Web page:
How the 49ers' Super Bowl loss may have slowed the spread of coronavirus
The Kansas City Chiefs' comeback Super Bowl win against the San Francisco 49ers in February may have limited the spread of the coronavirus by preventing a championship parade in the Bay Area, the Wall Street Journal reports.
Why it matters: The hundreds of thousands of fans celebrating in the streets of San Francisco would have created a prime environment for a contagious virus to spread. The parades in Oakland for the Golden State Warriors' recent championships attracted crowds of between 500,000 to 1.5 million fans, according to WSJ.
The backdrop: Medical experts had only identified a few cases of the virus in the U.S. on Feb. 2 — the day of the Super Bowl — but Santa Clara County in California reported its second case that morning.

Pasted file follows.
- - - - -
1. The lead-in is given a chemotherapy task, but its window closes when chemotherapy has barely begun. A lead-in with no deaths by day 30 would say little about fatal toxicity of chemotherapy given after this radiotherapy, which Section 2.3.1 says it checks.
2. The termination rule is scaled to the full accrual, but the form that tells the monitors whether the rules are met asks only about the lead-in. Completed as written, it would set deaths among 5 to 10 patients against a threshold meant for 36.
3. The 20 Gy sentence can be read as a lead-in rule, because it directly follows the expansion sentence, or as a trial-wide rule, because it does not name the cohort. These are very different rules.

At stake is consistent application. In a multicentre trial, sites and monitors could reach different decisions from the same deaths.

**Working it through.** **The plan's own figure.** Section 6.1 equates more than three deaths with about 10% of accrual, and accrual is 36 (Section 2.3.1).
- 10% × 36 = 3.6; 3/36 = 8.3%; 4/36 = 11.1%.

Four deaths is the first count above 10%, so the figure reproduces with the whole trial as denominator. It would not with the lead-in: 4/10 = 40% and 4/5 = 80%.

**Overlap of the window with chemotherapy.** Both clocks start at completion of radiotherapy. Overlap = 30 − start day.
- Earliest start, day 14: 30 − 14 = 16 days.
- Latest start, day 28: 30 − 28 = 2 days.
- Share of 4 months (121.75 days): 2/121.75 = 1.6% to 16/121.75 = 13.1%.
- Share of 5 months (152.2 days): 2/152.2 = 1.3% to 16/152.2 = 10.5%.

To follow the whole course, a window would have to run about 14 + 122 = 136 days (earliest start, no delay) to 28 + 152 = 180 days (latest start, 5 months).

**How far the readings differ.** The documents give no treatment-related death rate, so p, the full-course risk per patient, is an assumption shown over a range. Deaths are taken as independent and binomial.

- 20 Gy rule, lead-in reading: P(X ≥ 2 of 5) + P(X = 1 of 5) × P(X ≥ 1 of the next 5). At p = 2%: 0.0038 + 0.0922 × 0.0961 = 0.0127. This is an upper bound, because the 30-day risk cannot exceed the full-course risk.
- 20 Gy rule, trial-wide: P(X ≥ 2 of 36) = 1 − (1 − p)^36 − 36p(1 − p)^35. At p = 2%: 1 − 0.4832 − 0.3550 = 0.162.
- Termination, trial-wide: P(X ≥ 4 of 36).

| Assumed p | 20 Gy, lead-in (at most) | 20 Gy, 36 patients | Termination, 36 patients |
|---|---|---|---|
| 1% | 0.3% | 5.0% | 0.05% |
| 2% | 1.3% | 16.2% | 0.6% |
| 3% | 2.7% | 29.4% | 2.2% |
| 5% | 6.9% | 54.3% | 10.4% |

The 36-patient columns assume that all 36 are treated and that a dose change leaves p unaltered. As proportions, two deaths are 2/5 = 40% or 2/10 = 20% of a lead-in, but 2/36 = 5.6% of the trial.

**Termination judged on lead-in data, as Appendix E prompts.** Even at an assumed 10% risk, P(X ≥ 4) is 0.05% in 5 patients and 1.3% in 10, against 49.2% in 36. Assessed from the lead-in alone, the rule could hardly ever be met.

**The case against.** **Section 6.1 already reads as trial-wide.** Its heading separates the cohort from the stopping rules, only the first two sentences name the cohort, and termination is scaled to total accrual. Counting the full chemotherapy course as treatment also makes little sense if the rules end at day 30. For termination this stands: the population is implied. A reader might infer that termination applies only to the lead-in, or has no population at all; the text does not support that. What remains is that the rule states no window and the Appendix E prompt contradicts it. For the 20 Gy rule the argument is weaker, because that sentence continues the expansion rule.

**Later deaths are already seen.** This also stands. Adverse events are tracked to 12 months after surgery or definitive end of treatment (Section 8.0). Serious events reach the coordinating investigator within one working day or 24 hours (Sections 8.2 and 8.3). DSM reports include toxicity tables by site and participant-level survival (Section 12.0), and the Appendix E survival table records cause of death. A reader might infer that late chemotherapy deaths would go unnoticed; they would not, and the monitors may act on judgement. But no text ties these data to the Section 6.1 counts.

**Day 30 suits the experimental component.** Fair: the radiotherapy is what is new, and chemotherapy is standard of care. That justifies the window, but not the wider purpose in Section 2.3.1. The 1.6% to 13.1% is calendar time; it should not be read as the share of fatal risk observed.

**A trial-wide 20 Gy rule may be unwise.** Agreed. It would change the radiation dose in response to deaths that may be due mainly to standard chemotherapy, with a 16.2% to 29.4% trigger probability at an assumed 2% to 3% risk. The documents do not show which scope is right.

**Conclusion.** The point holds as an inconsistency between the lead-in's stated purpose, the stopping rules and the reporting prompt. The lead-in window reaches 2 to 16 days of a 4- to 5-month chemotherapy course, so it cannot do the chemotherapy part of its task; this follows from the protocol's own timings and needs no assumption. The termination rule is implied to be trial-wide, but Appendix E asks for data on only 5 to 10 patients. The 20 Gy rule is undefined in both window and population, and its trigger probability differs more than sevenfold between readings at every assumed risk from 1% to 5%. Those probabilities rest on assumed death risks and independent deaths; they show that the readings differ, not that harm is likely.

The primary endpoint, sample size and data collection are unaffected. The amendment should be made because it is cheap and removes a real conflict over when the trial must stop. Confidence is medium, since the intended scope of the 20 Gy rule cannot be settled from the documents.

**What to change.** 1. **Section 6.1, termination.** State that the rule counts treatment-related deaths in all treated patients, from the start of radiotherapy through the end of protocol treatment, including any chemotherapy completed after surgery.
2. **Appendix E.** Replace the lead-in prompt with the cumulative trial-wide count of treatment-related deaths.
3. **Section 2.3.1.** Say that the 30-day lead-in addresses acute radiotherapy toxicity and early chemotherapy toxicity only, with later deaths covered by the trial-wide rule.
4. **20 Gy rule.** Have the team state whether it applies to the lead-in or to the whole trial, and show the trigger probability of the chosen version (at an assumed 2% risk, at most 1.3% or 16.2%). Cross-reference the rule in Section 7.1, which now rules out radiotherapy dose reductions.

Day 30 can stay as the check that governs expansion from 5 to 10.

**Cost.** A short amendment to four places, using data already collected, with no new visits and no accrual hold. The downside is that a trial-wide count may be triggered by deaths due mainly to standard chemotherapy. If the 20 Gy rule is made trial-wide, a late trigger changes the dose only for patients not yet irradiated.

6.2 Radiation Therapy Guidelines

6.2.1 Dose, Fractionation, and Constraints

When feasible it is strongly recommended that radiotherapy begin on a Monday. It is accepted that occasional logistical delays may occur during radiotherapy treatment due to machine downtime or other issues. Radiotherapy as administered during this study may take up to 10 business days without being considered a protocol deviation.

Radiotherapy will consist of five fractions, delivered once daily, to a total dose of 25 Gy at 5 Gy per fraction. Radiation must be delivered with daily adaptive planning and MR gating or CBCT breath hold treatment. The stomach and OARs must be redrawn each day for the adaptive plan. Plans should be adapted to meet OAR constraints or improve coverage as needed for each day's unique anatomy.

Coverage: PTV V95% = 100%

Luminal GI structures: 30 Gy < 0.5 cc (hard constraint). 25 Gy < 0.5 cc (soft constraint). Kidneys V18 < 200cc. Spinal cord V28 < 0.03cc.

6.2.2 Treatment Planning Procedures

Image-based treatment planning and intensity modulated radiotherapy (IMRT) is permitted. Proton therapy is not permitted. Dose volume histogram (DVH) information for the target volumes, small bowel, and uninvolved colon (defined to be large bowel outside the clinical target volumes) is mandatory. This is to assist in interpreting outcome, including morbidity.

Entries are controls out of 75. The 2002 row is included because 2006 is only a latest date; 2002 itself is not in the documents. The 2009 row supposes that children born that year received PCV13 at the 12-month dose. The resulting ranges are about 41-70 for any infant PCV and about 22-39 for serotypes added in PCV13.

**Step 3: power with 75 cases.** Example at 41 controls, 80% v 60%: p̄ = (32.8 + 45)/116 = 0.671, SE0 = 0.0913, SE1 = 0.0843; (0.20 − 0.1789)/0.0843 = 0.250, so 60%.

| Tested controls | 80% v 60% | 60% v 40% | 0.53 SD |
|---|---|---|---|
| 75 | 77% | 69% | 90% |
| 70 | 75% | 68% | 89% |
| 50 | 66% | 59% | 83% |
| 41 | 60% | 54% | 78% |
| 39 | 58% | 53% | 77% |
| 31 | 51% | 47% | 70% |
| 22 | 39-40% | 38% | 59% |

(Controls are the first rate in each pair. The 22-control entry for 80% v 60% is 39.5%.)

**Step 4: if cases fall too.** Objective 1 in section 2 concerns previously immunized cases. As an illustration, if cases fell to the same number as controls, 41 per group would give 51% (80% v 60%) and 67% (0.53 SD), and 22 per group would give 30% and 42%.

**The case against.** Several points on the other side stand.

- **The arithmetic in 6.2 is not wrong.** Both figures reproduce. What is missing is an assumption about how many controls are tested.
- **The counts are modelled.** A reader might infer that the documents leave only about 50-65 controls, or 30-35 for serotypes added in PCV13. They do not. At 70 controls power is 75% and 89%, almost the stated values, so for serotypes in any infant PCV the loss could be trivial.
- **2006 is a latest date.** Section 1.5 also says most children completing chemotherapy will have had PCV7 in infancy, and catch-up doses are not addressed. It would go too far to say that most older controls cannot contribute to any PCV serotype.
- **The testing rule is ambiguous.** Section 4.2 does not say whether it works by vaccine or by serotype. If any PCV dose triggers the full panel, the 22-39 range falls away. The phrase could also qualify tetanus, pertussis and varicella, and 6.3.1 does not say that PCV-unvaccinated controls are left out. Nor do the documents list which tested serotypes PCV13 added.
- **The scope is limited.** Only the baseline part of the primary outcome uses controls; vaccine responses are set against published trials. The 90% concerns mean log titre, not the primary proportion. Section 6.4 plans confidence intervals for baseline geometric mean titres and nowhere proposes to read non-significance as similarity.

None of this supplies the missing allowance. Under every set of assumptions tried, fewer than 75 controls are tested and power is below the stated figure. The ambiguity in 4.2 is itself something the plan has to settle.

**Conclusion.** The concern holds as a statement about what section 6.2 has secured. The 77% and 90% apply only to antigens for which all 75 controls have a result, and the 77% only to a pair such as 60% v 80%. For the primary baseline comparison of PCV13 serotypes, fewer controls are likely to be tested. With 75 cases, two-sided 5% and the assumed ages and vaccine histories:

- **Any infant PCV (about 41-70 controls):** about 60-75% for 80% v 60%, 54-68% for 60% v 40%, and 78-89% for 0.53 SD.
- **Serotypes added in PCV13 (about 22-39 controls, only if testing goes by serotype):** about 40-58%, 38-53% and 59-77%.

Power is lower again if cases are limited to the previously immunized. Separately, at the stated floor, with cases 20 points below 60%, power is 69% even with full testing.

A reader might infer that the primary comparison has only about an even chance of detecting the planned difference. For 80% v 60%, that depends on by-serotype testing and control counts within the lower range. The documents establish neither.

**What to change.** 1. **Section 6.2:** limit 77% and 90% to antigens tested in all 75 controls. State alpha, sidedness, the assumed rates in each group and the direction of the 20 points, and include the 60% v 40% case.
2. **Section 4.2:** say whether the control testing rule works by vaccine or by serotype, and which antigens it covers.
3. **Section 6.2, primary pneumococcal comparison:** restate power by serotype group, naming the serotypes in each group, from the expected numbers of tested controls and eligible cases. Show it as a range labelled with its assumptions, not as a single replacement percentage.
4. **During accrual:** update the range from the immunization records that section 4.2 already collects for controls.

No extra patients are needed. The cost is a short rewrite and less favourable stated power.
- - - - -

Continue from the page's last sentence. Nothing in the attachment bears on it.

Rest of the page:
- Neighboring San Benito County also confirmed person-to-person transmission of the virus between a man who’d recently traveled to Wuhan, China, and his wife later that day.
What they're saying: “It may go down in the annals as being a brutal sports loss, but one that may have saved lives," Bob Wachter, the chair of UCSF’s department of medicine, told WSJ.
The big picture: San Francisco is considered the model for containing the virus early in the U.S. and flattening the curve of patients admitted to emergency rooms.
- The Bay Area has reported more than 5,300 cases and 146 deaths from the virus, according to Johns Hopkins University data.